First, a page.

How to get ready for the GMAT

November 10, 2012
Lucas Weingarten

Prepping for the GMAT is tough.  Often, people underestimate the time and work necessary for GMAT success.  Even when a test prepper does lay out a sufficient runway and exploits the highest quality test prep materials available and utilizes those materials consistently and effectively, when test day finally arrives that prepper might still not feel ready to sit for the exam.  If the students has been regularly taking practice tests between hard-working days at the study table, it is easy to tell if test day will go the way it needs to go.

At this point, the student has two options: take the GMAT and hope for the best, or, push the test date and continue studying.

Assume choice 1: Take the GMAT and hope for the best.  It becomes very clear for everyone who seriously prepares for the GMAT that hope does not yield a strong GMAT score.  Instead, a GMAT score is derived from the work you put in.  It is absolutely true that people can work very hard yet still not see the level of progress they’d like or need.  After all, you can swing a golf club the wrong way 100 times and it will still be wrong on the 101st.  Even so, if the student has equipped themselves with the best GMAT prep resources around, scoring well on the test does not come easily, and one can certainly not expect a magical 80-point gain on test day just because that’s what they want.

Assume choice 2: Push the test date and continue studying.  No one wants to do this.  They registered to take the exam on a specific day for various reasons most which are likely very sound.  In addition to the annoyance of altering set plans, moving the exam forward means it will be part of your life for longer and if the GMAT does nothing else, it definitely looms large, and a rescheduled test date also comes with a $50 penalty.  None of that is good.

However, every admissions officer you can find will say the same thing.  “Present your best self.”  If fifty bucks buys you another two weeks, three weeks, even a month or more to really buckle down and make significant score progress then it’s worth it.

Last night after class, a student starts our conversation with this: “I need seventy more points on the GMAT than I got yesterday on the practice test I took for one of my Official Test Day Experiences.  Is it possible to make that gain in the two-and-a-half weeks I have left before I sit for the real thing?”

“Is it possible?  Um… sure.  Is it easy?  Not even remotely.  Is it likely?  All things considered, including the fact that you have a life that will continue to march on despite that you are trying to prep for the GMAT, no, it is not likely.”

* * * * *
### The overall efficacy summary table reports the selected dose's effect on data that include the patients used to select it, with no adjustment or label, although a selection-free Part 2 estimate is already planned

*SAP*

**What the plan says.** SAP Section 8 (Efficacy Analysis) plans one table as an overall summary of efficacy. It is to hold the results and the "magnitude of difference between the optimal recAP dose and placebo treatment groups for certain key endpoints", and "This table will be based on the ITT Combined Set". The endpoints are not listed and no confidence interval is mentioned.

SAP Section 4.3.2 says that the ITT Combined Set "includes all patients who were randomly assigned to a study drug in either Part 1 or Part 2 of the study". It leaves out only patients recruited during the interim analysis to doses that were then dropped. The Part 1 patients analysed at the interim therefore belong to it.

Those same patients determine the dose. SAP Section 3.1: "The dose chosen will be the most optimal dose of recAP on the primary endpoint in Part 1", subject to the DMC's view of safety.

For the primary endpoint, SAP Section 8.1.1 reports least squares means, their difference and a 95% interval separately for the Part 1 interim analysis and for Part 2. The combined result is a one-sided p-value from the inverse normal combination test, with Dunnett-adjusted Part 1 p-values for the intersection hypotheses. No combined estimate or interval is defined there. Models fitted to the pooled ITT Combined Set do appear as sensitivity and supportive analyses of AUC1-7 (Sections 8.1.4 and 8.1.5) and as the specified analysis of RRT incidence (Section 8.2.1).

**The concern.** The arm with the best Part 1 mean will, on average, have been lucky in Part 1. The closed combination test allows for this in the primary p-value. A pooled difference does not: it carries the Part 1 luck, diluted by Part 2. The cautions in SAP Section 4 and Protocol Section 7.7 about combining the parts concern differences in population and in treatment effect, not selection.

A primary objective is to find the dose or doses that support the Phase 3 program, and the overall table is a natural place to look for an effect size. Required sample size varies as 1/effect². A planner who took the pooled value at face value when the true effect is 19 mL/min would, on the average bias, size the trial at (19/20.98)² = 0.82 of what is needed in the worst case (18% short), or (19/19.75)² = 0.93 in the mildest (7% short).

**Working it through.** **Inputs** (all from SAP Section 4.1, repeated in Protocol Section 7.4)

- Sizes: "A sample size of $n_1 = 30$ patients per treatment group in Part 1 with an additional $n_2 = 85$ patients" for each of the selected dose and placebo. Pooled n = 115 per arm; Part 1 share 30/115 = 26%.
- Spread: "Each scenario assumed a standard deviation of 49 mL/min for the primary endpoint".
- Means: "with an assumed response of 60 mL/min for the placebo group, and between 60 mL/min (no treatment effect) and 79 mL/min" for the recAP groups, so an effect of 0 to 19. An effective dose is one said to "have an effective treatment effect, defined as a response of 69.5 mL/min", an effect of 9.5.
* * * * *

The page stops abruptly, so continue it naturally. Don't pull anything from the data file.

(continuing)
I continue, “What happens if you don’t take the exam in a couple weeks?  Are we up against application deadlines here?”

“Kinda… Well, not hard up against them.  I’m looking at January 15th as my drop dead date, but I really want to get the GMAT out of the way so I can focus on the rest of the application; particularly the essays.”

“I understand all that, I really do.  However, looking at the score report you just showed me and considering all you hav going on in your life outside of this GMAT business, how would you feel if I doubled your remaining prep time before test day?”

“Oh gosh.  It would feel great.  It would remove a lot of stress.”

“Some things about the GMAT experience are out of our control.  But one thing we have at least some control over is when we take the exam and what we do before that time comes.  Give yourself that gift.  Turn two-and-a-half weeks into five.”

With tears of relief she replied, “OK.”


Lucas Weingarten Lucas Weingarten is a full-time instructor for Kaplan Test Prep and he loves preparing GRE students for Test Day. The classroom is Lucas’ arena. When he cannot be found in one of Kaplan’s cage matches of learning, he is very likely dancing around DePaul University’s College of Commerce/Kellstadt Graduate School of Business in Chicago professing various courses offered by the Department of Management, up to and including monikers such as: “Managing for Effective and Ethical Organizational Behavior,” “Entrepreneurship Strategy,” “Strategic Managements and Analysis,” “Human Resource Management,” “Recruitment and Selection,” and “Foundations of Business Thought and Theory.” (Although that last one was cancelled just before the quarter started and he’s still not gotten over it.) Lucas spent most of his formative years in North Carolina, but hit the long road as soon as he was able. A world traveler with a currently expired passport, he has lived on and wandered around three continents with the expressed intention of finishing the job. He holds a BFA with a concentration in sculpture as well as an MBA with dual concentrations in Entrepreneurship and Finance. When not challenging standardized tests to a duel or wondering how to corrupt the business students of America, Lucas can be found brewing delicious beers, riding-then-fixing-then-riding his motorcycle, hanging out with dogs, pretending he’s a good cook, and feeling like the luckiest guy in the world to have such a fantastic wife and endlessly amazing young son. He’s in Milwaukee now, but is in Chicago often. Email him anytime about anything at:

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